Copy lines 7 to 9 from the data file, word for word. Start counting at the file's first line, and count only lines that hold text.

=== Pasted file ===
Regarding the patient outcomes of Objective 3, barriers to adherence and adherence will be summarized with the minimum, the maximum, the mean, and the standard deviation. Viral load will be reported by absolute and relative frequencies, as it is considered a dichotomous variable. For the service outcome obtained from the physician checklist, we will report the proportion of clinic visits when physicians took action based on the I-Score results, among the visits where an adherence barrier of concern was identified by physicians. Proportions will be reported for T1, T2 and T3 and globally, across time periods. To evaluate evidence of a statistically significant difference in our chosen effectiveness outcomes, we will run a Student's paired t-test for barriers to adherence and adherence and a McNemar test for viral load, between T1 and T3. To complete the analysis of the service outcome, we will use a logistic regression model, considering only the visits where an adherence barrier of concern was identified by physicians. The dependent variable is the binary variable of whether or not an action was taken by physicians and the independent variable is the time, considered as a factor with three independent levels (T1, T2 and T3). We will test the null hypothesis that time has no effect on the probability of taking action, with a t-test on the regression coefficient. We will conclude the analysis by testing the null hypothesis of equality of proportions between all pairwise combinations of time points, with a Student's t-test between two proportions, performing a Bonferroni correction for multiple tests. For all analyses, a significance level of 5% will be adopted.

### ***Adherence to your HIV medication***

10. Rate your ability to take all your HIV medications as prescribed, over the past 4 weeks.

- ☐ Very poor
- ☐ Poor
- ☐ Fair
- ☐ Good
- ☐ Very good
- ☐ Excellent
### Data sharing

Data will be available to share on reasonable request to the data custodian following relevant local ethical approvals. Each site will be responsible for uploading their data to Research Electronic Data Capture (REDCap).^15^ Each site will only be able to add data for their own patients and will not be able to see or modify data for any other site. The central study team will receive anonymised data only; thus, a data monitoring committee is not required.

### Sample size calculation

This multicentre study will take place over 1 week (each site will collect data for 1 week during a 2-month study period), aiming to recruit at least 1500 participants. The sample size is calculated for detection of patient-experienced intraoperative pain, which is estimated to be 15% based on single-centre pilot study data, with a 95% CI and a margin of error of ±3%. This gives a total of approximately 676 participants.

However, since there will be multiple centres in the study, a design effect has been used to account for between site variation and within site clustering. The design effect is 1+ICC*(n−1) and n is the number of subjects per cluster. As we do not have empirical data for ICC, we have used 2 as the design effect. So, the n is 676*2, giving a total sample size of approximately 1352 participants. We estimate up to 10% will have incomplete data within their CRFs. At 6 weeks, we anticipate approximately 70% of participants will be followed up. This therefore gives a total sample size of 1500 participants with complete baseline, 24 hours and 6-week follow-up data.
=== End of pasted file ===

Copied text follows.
- ☐ Good
- ☐ Very good
- ☐ Excellent